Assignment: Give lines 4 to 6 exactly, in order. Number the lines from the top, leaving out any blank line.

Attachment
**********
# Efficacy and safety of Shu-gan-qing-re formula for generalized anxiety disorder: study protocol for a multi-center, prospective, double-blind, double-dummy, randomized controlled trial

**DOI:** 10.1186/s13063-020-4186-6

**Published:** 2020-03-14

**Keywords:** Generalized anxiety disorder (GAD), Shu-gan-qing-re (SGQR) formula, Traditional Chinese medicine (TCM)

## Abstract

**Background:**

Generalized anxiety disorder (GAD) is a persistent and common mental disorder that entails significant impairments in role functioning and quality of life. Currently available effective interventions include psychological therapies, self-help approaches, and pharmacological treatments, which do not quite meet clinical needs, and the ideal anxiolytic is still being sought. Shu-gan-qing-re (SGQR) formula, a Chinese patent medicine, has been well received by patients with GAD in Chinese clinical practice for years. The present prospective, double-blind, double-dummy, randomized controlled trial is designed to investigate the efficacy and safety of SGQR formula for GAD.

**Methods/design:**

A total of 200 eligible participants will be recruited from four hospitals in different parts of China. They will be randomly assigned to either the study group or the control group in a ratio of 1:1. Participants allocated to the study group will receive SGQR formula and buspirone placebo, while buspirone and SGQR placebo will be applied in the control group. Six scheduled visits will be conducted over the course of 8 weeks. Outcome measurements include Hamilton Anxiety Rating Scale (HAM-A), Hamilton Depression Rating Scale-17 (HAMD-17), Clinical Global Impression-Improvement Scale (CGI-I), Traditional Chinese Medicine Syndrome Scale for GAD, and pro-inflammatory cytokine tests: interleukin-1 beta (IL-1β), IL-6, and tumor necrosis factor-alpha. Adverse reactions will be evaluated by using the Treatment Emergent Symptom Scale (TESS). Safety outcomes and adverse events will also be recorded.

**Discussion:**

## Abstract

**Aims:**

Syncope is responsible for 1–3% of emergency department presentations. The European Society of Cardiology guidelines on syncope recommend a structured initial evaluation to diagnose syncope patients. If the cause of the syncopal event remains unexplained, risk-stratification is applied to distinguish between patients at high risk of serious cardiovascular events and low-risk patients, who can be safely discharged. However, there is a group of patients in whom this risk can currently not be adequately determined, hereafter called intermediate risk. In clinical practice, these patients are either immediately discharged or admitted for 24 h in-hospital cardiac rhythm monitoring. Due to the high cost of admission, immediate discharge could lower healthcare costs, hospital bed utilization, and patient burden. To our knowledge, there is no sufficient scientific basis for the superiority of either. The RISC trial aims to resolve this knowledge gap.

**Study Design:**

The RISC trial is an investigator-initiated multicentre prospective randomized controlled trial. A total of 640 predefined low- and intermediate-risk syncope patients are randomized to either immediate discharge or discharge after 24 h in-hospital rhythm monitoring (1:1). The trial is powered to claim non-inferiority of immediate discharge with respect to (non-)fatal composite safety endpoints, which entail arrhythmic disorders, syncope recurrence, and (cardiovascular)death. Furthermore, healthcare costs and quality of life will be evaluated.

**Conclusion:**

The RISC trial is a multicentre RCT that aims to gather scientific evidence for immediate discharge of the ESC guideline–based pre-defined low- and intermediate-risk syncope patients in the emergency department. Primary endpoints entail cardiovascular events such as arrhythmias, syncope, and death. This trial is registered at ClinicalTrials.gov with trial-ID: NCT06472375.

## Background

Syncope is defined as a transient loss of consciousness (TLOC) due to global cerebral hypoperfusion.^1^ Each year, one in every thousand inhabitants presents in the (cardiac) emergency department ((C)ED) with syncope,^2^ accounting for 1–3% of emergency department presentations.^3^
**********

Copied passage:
**Keywords:** Generalized anxiety disorder (GAD), Shu-gan-qing-re (SGQR) formula, Traditional Chinese medicine (TCM)

## Abstract

**Background:**